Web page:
|Vol. 1, No. 3
Sivan 5603 June 1843
We commence, in this number, the publication of a series of letters on the New Testament, which have been existing in MS form for more than seventy years. They came, before the commencement of the American Revolution, into the possession of the late Solomon Simson, of New York, who had them copied carefully, before he returned them. We have made diligent inquiry of the surviving members of the Simson family; but we have not been able to learn any thing father than the above concerning their author, or the manner in which they came in the possession of Mr. S. We regret this exceedingly; but we indulge the hope, that some persons in England may be able to throw some light on the subject; and we hereby request of our friends in that country to favour us with any information which the publication of these letters may call forth.
About the name of Dea we are somewhat doubtful whether it be the correct appellation of the author, who was evidently a Portuguese Jew; since we know of no family of that name now in England. May it have been Dias? This seems to us to be more probable, still it is mere surmise.
Part of the series was published in the Jew, edited by S. H. Jackson, of New York, about twenty years ago; but that useful periodical was suspended before the whole series was printed. Another small portion appeared in the Christian Inquirer, edited by B. Bates, of the same city; but a comprehensive part has never yet been printed. We hope that our Magazine will live long enough to enable us to insert the whole, which we mean to do, in the very words of the MS., only altering the phraseology and spelling, where they have become somewhat antiquated, and with such occasional notes as the subject may seem to require.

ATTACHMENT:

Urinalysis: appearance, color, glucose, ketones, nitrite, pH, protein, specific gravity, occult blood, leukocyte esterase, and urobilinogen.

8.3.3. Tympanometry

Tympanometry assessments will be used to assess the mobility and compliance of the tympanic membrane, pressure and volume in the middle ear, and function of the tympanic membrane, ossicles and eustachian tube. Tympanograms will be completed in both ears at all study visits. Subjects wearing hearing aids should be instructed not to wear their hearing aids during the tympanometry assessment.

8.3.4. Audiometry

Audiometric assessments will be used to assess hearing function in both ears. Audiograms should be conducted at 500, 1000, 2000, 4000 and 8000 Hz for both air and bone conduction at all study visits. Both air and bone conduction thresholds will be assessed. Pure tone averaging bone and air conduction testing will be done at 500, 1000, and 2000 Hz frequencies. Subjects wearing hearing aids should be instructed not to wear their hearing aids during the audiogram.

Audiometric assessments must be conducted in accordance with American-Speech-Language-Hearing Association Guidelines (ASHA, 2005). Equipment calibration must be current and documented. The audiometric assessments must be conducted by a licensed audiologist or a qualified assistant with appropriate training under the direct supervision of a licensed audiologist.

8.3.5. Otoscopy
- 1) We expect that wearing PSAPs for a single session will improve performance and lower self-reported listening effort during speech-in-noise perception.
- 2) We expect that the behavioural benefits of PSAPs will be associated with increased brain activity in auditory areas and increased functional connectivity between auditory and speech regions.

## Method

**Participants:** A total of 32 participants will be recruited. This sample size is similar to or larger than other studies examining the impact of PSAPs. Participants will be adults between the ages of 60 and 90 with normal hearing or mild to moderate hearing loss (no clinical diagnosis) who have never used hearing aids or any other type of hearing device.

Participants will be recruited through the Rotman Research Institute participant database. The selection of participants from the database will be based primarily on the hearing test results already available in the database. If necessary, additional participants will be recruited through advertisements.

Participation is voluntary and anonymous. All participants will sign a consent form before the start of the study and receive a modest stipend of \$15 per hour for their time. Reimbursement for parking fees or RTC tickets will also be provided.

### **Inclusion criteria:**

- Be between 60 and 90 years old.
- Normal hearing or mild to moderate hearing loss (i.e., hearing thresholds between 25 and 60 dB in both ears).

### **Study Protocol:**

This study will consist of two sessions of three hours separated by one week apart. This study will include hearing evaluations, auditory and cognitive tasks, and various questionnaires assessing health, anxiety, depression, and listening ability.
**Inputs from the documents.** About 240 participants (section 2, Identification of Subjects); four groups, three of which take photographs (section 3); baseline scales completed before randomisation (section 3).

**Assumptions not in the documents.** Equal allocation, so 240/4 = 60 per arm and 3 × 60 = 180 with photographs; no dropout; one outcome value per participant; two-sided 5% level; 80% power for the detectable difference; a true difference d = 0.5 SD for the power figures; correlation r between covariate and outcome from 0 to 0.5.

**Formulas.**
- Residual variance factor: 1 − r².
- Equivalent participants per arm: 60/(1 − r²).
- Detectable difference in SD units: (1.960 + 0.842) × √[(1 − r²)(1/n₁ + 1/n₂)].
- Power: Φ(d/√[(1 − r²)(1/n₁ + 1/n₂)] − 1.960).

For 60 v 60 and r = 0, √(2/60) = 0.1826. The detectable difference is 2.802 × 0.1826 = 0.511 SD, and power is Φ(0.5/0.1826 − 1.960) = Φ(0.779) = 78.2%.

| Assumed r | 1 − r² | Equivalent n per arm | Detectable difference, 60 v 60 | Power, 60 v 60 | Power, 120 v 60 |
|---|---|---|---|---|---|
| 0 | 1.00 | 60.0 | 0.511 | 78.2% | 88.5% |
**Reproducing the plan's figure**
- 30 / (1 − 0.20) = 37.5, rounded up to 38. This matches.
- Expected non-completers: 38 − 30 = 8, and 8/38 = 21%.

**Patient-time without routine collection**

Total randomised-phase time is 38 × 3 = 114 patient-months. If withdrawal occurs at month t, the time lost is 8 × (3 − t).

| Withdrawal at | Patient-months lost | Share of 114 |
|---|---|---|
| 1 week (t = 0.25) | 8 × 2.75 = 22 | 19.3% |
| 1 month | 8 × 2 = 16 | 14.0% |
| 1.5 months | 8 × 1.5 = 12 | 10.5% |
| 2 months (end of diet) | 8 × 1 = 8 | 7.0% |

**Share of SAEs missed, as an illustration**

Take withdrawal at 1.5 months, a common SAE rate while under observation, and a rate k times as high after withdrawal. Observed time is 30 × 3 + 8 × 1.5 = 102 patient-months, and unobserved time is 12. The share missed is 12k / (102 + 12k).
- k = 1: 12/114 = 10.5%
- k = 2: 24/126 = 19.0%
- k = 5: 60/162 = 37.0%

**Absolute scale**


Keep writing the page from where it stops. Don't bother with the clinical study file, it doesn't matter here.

We call the attention of our readers to the following remarks by a correspondent as fully explaining, not alone the justice but the necessity of giving publicity to some defence of our views on the subject in dispute. We know that in the main these arguments have been advanced frequently; but whilst our opponents, (we use the term in a friendly sense,) urge their old views upon our notice, it is but fair that we meet them with arguments which have been found unanswerable for so many centuries.
No apology is deemed necessary for laying the following letters before the public, in a country where every man's right to publish his sentiments is held as sacred as his right to think. It cannot be thought surprising that a part of the community, who have long been treated as the outcasts of society, should feel anxious to vindicate themselves from what they consider misrepresentation. It were to be wished that in conducting a defence of this nature, all allusion to commonly received opinions could have been avoided; that religious discussions should have been laid aside, and the rights of the parties settled upon the broad principles of equality. This, however, must always remain impossible, where the party attacking grounds its charges upon theological distinctions, and claims a superiority in this respect over its opponents.
The "American Society for Meliorating the Condition of the Jews" has assumed this superiority, and upon that assumption, it has erected a barrier, which, if not broken down, must for ever expose the Jews in this country to obloquy and contempt, for their adherence to that form of worship which alone they consider divine.
No one will deny that the Jews have as just a claim to protection as the Christians; but if laws are passed authorizing the latter to combine as a body politic to deprive the others of their religion; if there exists a union of men, honourable from their high standing, whose very formation as a society gives countenance to the prevailing calumnies; if such a combination continues to disseminate its pernicious principles: it is impossible that this persecuted people can ever obtain that standing in the community to which their equality in the eyes of the law and their moral worth justly entitle them. It is therefore hoped, that no one will take offence for inserting the subjoined letters, wherein the claims of the gospels are candidly examined; since, if we are called upon to give up our religion, it is but fair that we should discuss first why we should pursue such a course.